You don't have to be human to have knowledge
Stephen Bounds — Tue, 17/02/2015 - 09:16
The post title says it all, really, but I want to put a stake in the ground on this one.
Every time there is a debate within a KM forum on knowledge, someone will say that "knowledge is a human thing". Or perhaps more specifically, they will claim a computer can't have knowledge. A computer can only hold information, it is the humans who programmed it who have the knowledge.
But in a world where we have Siri and Cortana, Watson and Google Self-Driving Cars, the idea that computers can't possess knowledge is looking pretty shaky. When people are openly speculating about AI taking over the world, it's beginning to look dangerously retrograde.
I think that people resist the idea of computers having knowledge because they think it's the same thing as saying that computers are "alive" or that they behave in "human-like" ways. But that's not necessary nor implied in claiming that they hold knowledge.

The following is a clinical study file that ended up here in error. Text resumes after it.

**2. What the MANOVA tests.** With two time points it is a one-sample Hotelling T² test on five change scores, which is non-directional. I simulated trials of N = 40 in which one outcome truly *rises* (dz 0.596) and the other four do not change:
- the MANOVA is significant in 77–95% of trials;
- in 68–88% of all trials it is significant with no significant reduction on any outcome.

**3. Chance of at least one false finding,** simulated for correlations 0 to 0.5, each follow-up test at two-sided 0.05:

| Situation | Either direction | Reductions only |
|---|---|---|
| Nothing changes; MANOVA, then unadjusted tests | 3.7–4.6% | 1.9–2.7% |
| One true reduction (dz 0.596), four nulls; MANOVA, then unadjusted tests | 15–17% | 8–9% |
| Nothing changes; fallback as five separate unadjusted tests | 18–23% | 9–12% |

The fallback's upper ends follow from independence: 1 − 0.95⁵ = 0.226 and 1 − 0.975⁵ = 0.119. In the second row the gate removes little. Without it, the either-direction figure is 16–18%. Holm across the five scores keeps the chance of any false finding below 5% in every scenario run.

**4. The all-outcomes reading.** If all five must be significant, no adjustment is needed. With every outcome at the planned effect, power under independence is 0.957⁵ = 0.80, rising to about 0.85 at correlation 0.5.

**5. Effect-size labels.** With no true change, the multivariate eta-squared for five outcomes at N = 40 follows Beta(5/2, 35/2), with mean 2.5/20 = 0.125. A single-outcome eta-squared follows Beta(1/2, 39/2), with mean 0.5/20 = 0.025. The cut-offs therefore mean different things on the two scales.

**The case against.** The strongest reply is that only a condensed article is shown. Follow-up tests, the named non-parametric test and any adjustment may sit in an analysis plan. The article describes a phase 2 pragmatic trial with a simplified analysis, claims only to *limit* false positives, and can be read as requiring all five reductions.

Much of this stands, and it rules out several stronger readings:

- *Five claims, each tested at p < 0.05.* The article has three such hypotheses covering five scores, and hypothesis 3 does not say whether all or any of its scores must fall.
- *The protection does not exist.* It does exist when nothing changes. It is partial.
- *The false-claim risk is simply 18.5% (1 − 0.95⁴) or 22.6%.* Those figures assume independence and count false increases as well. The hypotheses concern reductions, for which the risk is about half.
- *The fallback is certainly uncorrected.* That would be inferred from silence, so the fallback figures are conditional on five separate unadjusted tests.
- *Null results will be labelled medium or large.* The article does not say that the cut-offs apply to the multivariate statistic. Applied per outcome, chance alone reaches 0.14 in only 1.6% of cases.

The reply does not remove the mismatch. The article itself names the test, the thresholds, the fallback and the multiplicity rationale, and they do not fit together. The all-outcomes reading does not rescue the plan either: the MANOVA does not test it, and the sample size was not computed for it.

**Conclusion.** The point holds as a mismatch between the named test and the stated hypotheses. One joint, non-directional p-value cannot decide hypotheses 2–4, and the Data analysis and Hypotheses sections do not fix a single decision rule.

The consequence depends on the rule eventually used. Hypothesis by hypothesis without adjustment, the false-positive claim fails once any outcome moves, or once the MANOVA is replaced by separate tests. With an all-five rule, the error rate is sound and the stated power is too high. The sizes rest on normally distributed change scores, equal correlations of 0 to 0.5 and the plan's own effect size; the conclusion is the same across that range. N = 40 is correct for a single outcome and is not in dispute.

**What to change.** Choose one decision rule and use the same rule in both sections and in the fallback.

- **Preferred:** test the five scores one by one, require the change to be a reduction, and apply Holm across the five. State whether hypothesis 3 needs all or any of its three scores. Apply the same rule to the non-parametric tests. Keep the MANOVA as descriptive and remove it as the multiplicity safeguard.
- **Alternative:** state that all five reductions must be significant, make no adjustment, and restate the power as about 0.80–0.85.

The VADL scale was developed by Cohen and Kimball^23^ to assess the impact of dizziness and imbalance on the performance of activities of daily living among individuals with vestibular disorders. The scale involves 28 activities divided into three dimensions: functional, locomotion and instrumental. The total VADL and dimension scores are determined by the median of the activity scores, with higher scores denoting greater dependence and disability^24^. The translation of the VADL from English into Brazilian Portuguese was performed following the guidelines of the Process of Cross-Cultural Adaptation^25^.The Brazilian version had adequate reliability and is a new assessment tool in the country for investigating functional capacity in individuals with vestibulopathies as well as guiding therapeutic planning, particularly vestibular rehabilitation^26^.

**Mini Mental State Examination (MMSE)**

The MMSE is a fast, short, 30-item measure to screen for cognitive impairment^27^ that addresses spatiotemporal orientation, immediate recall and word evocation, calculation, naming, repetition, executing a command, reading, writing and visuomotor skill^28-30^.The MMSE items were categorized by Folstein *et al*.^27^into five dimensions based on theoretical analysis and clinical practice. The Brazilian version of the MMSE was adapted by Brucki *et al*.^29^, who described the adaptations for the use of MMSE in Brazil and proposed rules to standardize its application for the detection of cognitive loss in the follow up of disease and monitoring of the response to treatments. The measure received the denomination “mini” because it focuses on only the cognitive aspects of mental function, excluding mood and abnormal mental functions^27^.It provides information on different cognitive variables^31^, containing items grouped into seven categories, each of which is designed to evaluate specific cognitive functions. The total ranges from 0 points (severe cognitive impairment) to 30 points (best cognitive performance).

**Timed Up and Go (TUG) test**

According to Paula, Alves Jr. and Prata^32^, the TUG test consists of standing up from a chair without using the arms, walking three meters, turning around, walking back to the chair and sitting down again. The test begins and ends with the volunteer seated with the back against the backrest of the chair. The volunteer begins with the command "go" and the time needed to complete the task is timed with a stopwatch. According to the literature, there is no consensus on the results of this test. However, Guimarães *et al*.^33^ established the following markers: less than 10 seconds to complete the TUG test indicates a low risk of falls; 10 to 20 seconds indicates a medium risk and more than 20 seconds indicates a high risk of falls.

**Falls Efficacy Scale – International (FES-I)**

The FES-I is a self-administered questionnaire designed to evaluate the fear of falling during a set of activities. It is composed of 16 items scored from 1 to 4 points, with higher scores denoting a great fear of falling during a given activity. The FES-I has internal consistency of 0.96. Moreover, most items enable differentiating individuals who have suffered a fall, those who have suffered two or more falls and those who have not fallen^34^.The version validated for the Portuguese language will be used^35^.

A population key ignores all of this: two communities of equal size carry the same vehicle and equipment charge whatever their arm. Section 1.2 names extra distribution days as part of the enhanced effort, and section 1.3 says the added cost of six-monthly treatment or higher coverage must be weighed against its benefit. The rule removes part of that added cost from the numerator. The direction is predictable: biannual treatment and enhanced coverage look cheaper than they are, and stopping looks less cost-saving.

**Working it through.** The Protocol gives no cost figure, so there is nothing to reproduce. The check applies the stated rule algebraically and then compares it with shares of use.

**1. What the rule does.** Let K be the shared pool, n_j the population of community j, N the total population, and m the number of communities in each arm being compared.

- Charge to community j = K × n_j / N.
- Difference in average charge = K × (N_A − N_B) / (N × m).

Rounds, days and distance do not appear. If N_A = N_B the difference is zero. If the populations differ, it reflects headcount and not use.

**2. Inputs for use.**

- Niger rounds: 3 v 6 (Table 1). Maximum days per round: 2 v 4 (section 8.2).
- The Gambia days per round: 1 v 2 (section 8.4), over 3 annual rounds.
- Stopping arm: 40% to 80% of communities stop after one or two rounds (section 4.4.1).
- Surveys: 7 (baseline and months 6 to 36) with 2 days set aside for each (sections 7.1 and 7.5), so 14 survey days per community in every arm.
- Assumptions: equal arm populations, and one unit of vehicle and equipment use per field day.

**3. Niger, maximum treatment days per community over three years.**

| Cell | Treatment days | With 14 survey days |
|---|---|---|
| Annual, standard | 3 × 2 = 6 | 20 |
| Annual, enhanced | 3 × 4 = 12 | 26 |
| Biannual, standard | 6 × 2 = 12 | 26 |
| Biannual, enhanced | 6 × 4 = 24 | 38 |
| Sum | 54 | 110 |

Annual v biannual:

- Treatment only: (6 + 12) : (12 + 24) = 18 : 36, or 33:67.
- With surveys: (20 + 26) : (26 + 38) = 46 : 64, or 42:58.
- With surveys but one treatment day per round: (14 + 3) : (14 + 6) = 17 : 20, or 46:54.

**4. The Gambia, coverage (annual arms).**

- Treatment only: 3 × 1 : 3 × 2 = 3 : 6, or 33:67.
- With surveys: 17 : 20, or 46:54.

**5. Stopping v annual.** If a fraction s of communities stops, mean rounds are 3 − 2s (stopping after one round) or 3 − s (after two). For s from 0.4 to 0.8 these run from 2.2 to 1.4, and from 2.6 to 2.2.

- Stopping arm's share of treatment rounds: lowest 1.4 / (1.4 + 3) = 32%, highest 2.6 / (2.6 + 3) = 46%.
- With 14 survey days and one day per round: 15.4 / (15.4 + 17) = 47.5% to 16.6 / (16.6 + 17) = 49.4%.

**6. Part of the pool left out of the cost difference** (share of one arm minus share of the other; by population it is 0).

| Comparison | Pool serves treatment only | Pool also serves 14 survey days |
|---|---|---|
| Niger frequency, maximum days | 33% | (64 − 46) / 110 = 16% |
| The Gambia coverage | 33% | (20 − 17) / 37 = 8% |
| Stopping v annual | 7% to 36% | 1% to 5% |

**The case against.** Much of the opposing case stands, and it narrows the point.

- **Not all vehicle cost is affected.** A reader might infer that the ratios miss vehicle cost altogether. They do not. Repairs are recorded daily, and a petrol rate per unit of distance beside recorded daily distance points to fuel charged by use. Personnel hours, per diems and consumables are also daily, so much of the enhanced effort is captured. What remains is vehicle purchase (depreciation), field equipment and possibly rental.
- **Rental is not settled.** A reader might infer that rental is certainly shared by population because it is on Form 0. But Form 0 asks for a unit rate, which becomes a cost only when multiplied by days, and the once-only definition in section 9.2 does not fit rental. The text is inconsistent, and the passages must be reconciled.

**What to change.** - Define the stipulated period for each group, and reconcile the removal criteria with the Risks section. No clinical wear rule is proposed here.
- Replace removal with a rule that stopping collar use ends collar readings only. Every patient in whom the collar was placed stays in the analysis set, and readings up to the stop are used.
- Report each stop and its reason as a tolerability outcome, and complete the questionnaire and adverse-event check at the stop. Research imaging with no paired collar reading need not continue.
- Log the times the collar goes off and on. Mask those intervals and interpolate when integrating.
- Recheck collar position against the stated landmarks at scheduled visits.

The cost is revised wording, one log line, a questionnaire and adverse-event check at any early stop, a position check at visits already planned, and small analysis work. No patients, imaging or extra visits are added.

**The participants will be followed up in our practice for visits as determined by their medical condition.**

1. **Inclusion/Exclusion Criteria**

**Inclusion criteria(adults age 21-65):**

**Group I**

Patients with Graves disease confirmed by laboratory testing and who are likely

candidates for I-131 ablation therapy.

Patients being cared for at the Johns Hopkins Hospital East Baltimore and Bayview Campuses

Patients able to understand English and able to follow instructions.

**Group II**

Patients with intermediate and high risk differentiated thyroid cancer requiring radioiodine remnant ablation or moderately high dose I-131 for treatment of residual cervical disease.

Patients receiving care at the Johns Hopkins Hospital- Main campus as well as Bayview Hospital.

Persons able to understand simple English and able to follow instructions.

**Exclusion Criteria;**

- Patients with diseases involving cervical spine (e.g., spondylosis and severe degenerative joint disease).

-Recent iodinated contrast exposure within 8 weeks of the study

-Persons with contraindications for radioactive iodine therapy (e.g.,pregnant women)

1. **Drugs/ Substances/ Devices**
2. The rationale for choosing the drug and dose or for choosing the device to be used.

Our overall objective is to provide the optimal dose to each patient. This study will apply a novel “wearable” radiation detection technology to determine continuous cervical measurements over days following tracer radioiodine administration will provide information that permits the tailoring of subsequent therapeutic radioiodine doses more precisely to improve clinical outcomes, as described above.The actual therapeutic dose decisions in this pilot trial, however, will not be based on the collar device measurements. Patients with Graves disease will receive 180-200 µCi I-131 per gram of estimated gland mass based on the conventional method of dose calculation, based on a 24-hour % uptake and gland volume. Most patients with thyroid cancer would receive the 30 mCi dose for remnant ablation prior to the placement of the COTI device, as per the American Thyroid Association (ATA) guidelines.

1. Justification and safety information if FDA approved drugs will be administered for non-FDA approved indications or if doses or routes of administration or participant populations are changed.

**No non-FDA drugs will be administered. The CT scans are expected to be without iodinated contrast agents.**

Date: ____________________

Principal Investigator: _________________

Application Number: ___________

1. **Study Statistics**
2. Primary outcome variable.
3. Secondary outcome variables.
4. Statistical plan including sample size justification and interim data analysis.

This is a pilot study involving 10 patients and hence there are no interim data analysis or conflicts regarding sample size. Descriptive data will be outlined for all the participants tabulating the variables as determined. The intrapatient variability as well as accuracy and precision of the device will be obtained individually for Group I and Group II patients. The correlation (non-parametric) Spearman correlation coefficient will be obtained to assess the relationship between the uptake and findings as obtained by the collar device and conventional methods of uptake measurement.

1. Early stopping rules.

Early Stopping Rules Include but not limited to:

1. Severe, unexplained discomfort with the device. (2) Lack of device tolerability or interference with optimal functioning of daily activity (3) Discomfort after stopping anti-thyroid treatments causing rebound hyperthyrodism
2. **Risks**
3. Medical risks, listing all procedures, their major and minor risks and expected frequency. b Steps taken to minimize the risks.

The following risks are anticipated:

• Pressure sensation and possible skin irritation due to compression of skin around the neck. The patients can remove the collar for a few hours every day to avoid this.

The AKI model of David Williams correctly, in my view, explicitly ties knowledge to action. Any system that can perform autonomous actions in response to environmental cues is knowledgeable. The structures (biological, mechanical, and/or electronic) that determine responses are its knowledge.
(Sidebar: I suspect the idea of "knowledge as human thing" has evolved as yet another hangover from the DIKW fallacy. Just one more reason why this model needs to be permanently put to rest.)
I have a simple challenge to anyone who thinks that this position is unreasonable: can you tell me a single hypothesis, prediction, or system design choice that will be incorrect or even just worse if we free our definitions of knowledge from the shackles of the conscious mind? Because at this point -- I can't.
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